Mozilla revs up Firefox 3.6 speed by 15%

Boosts new browser's JavaScript speed over predecessor, but still can't match Safari or Chrome

Mozilla's new Firefox 3.6 is about 15% faster than its predecessor, Firefox 3.5, but still is a slowpoke compared to the current speed demons, Apple's Safari and Google's Chrome, benchmark tests show.

According to tests run by Computerworld, Firefox 3.6, which Mozilla launched on Thursday, is the third fastest of five Windows browsers tested. Firefox renders JavaScript three times faster than Opera 10 and more than four times faster than Microsoft's Internet Explorer 8 (IE8). It's also 14.5% faster than Firefox 3.5, the Mozilla browser that debuted in June 2009, a slightly larger speed increase than Mozilla has claimed.

But even with the JavaScript speed boost, Firefox 3.6 can't match Safari or Chrome. Safari is twice as fast -- and Chrome 4.0 nearly twice as fast -- as Firefox.

Safari edged Chrome for first place in the speed race, beating Google's browser by about 6.5%, a slightly smaller lead than in a November time trial that pitted Mac versions of the browsers against each other.

Computerworld ran the SunSpider JavaScript benchmark suite in Windows XP Service Pack 3 (SP3) three times for each browser, then averaged the scores to arrive at the final rankings.

Most browser makers have been aggressively promoting improved JavaScript performance for nearly two years now, dating to when Mozilla began touting the performance boost its new TraceMonkey JavaScript engine gave to what eventually was tagged as Firefox 3.5 and Google's trumpeting the raw speed of Chrome.

Even Microsoft, which had disparaged speed tests, has acknowledged its developers are working on giving the next version of IE a kick in the pants. In November, Steven Sinofsky, Microsoft's president of Windows and Windows Live, claimed that early work on IE9 put the browser's JavaScript speed "on par" with rivals. Microsoft has not yet unveiled a test or preview build of IE9 that can be independently tested, however.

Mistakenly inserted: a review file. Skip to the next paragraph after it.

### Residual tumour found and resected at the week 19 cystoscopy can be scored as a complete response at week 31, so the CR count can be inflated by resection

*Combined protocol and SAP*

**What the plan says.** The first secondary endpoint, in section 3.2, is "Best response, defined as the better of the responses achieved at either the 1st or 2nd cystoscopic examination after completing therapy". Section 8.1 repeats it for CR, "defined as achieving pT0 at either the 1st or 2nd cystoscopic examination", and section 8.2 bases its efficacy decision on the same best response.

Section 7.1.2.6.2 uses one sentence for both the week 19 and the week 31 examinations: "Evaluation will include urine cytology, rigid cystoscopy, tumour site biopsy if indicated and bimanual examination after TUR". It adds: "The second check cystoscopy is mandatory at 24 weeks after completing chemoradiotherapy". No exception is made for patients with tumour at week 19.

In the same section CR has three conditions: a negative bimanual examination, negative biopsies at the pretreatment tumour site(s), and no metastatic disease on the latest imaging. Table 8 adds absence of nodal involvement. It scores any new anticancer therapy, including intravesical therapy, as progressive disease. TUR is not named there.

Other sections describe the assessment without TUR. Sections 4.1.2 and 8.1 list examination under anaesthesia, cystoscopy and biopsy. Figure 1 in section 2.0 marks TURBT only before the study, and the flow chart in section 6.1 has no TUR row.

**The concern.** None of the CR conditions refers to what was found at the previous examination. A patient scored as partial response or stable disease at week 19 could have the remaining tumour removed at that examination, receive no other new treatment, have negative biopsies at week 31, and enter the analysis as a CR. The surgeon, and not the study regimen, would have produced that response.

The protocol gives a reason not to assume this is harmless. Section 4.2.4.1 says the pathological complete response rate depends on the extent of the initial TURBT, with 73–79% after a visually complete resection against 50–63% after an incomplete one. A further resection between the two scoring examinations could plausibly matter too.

David Mandelin, who works on Mozilla's JavaScript team, has posted technical details on Firefox 3.6's JavaScript improvements on the hacks.mozilla.org blog.

Mozilla made other changes to Firefox 3.6 to speed up the browser. The Mac edition starts up about 30% faster than Firefox 3.5, for example, while changes to the location bar -- the searchable address bar that Mozilla dubs the "Awesomebar" -- on all versions have resulted in what the company claimed were "massive improvements in [user interface] responsiveness when typing in the location bar."

On another oft-quoted scoring system, the final of Firefox 3.6 did not budge from earlier beta builds of the browser, however. As it had last year during its beta testing, the production version of Firefox 3.6 scored 92 out of a possible 100 on the Acid3 benchmark, which checks how closely a browser follows standards related to DOM (Document Object Model), CSS2 (Cascading Style Sheets) and SVG (Scalable Vector Graphics).

Current editions of Safari, Chrome and Opera all score 100 on the Acid3 test, while IE8 reaches only 24.

Firefox currently accounts for about 25% of all browsers used worldwide, according to the most recent data from Web metrics company NetApplications.com. With a quarter of the browser market, Firefox is a distant second to IE's 63%, but enjoys a huge cushion over the current No. 3 browser, Chrome, which has a 5% share.

For more on Firefox 3.6, check out Computerworld's review here.

Gregg Keizer covers Microsoft, security issues, Apple, Web browsers and general technology breaking news for Computerworld. Follow Gregg on Twitter at @gkeizer, send e-mail to gkeizer@ix.netcom.com or subscribe to Gregg's RSS feed .

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